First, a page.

UAC Turbo

To reply to the comment (thanks for commenting by the way) from last week, yes, the TurboTrain.

The TurboTrain, a gas turbine powered, passive tilting, and articulated (use of Jacobs bogies, where two carriages rest on a single bogie in between, like on the Alstom TGV and AGV) trainset, designed in the 1960s by the United Aircraft Corporation of Hartford, Connecticut, was the first true high-speed train in North America and the only in Canada.  Instead of diesel engines, the TurboTrain uses a set of up to twelve (on both ends) Pratt & Whitney aeroderivative gas turbines to generate electricity for the traction motors.  Compared to diesel engines, gas turbines have a much higher power density (kilowatt per litre of engine displacement, i.e. they produce the same amount of power as diesel engines while weighing a lot less).  The passive-tilting passenger carriages of the TurboTrain used a design similar to the Spanish Talgo trains and were lower than conventional carriages.

TurboTrain in Via Rail livery

In Canada, the TurboTrain was used by the Canadian National Railway and later Via Rail Canada between 1968 and 1984 for services between Toronto and Montreal, where the train regularly hit 120 mph.  With stops at Dorval, Kingston, and Guildwood, the fastest scheduled Turbo (Train 62/63) only needed 3 hours and 59 minutes to travel between downtown Toronto and downtown Montreal with a start-stop average speed of 84 mph (the fastest Via Rail service today, Train 66/67, with a top speed of 100 mph, requires 4 hours and 32 minutes for the same journey while only stopping at Dorval and Oshawa).

The Turbo in its original Canadian National livery

Although suffered from technical problems in her early days, the rebuilt TurboTrains provided 11 years of reliable service to the CN and Via Rail with an availability rate of over 97% since 1973.  With a top speed of 170.8 mph (275 km/h) achieved between Trenton and New Brunswick, NJ, the TurboTrain is the fastest production train ever produced yet in North America.  If you are interested, please visit the YouTube channel of High Speed Rail Canada for some footages of the Turbo.  Please also visit Wikipedia for a more detailed article covering the TurboTrain.

The Turbo at Kingston Station (Princess St. in the background)

Next week, we can talk about a train which uses magnetic levitation (Maglev) that holds the absolute world speed record for trains.


R Espey said…
If the TurboTrain was so quick on service, why did they decommission her in the 80's? Mechanical? Other?

I think MagLev was one of the options discussed for the High-Speed rail service between Calgary and Edmonton, so I'm looking forward to next week's post!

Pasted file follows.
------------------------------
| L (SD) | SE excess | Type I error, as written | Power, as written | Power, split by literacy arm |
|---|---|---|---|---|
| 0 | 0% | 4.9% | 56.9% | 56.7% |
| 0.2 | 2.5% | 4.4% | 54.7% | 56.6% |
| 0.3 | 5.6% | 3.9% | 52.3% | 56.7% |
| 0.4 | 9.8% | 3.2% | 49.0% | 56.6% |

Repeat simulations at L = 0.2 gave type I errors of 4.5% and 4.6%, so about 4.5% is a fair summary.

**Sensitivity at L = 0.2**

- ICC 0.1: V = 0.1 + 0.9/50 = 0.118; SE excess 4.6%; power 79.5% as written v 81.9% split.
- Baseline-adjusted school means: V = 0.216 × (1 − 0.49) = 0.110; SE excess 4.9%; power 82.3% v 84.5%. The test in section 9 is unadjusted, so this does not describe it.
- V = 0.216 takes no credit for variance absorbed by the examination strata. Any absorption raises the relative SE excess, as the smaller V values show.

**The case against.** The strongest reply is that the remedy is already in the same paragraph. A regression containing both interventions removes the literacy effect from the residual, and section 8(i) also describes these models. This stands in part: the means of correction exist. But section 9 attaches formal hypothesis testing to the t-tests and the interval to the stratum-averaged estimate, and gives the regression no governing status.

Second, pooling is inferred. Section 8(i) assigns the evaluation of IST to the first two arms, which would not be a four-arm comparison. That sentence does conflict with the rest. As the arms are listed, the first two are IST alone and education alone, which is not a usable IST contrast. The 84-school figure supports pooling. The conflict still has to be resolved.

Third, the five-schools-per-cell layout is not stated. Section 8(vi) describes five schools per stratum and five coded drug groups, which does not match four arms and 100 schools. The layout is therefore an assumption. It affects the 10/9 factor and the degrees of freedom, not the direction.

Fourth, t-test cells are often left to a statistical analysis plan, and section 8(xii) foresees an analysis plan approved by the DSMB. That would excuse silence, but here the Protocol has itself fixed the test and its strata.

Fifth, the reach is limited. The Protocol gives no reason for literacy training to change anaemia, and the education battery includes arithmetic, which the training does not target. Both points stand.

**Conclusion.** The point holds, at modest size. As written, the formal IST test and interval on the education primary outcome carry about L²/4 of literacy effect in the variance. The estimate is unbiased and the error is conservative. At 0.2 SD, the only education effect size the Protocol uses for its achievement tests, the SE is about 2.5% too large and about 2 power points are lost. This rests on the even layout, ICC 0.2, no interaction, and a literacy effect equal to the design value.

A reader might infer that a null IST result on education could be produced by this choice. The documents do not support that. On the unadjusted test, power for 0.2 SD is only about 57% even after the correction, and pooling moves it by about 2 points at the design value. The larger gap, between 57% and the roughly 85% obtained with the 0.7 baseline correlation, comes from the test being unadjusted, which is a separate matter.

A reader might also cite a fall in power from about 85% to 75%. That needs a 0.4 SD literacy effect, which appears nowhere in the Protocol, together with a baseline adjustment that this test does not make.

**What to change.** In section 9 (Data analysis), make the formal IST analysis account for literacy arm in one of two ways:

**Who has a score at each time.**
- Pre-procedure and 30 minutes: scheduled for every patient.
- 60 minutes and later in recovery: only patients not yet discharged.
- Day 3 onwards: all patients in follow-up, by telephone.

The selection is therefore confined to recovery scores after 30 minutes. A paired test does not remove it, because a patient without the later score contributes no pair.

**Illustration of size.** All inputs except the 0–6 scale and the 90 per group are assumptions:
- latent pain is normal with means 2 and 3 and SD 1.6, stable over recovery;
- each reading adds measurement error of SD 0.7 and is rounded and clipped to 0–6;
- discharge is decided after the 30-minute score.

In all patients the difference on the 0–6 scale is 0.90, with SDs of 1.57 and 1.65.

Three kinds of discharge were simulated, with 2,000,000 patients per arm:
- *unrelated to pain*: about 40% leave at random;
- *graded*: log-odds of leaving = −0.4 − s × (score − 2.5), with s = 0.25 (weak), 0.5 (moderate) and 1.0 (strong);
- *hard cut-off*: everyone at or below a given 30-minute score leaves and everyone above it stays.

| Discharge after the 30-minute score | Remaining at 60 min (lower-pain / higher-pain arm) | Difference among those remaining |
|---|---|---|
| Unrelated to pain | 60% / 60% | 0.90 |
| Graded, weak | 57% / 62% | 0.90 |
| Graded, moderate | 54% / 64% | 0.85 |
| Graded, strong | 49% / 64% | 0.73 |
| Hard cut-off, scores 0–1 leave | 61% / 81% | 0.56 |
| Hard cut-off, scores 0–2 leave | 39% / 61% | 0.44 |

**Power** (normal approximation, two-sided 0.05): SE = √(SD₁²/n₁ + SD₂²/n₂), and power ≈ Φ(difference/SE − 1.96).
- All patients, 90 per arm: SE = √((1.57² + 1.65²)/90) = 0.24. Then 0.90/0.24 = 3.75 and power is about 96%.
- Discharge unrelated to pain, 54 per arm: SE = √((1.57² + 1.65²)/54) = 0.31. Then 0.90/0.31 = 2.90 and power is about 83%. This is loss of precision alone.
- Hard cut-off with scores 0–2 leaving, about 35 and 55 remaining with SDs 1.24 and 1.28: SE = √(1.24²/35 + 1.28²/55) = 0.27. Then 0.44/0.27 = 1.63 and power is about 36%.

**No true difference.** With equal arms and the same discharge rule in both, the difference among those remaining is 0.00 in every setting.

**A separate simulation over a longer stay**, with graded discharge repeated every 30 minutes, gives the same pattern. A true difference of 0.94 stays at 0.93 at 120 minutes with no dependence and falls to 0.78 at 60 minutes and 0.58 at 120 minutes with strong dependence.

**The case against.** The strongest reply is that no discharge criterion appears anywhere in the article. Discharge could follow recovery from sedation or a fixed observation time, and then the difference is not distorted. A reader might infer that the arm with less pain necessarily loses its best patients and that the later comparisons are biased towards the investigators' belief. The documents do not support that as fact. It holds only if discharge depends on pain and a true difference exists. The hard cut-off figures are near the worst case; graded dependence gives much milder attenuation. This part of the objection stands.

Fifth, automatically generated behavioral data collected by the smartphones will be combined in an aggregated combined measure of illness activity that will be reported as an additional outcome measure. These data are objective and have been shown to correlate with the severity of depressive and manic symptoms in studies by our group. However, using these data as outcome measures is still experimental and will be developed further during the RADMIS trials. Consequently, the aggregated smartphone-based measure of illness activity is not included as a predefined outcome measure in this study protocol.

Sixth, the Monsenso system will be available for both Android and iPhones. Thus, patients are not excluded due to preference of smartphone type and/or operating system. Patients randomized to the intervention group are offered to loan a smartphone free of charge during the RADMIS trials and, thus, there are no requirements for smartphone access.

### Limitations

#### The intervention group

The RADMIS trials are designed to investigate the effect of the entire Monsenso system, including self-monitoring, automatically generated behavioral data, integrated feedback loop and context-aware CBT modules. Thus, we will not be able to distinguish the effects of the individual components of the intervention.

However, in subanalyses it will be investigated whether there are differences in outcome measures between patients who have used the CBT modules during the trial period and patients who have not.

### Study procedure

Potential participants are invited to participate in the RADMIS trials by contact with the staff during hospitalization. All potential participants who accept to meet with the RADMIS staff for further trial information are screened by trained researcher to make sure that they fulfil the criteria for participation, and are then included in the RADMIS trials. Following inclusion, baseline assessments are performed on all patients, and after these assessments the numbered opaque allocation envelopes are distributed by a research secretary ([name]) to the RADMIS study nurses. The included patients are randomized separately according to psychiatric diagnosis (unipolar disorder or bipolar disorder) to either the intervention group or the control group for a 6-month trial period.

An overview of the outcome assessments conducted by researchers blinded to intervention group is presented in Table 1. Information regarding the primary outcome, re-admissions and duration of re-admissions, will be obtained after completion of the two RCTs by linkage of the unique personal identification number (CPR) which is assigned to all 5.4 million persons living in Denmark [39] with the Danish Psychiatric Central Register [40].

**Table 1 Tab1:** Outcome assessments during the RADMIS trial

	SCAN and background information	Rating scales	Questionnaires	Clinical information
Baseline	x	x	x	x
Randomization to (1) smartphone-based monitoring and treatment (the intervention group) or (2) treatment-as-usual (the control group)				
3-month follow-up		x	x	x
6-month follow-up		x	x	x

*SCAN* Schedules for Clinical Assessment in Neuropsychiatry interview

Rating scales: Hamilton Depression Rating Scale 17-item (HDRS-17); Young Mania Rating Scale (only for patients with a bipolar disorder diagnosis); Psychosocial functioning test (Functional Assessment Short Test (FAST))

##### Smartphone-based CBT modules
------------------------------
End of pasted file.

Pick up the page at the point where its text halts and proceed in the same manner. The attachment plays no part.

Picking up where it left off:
Yi said…
It's a very good question. I haven't been able to find the exact answer, but I can throw a few guesses around. Cost might have been a factor. Gas turbines are precision machines that work under conditions that involve extremely high rpm, high temperature, and pressure. They require highly trained maintenance workers and are less efficient than reciprocating engines on idle. A gas turbine that's not properly maintained poses great danger to people around it. The replacement of the TurboTrain, the conventional Bombardier LRC, was supposed to operate at 125 mph as well, but the final product was overweight and was restricted to 100 mph only.
Anonymous said…
The UAC Turbo-Train has had two accidents between Montreal and Toronto due to the poor quality of the CN tracks. Moreover, there were complaints that the suspension was giving a rough ride displeasing the clients, but this would have been easy to solve. Anyway, these trains had top speed way above the HST levels and could have been the TGV before the French did since it could run at 270 km/h. Canada did not bring proper support to a very good idea and it still does not support proper rail transport. What a pity !
Anonymous said…
If you read Turbotrain A Journey you would find that it had no goverment support and CN/Via lacked vision on high speed rails lines. Only 7-11 changed Canadina out look on fast rail travel. I rode the Turbo and it was fast and ahead of it's time. It still holds the Canadain record for fastest train speed, even twenty years after taken out of service. The book is at
Alex said…
I have a plan to visit Canada next week. I would like to try having journey with TurboTrain when going to Canada. It is more effective than another train? What are the advantages of having journey with this kind of train.
Yi said…
Hi Alex, sorry for the late response... unfortunately all the TurboTrains have been decommissioned and scrapped since the 1980s. You may only find locomotive trailer trains in intercity service. The fastest trains run between Toronto and Montreal with a top speed of 100 mph and average speed in the 60s and 70s. Enjoy your visit!

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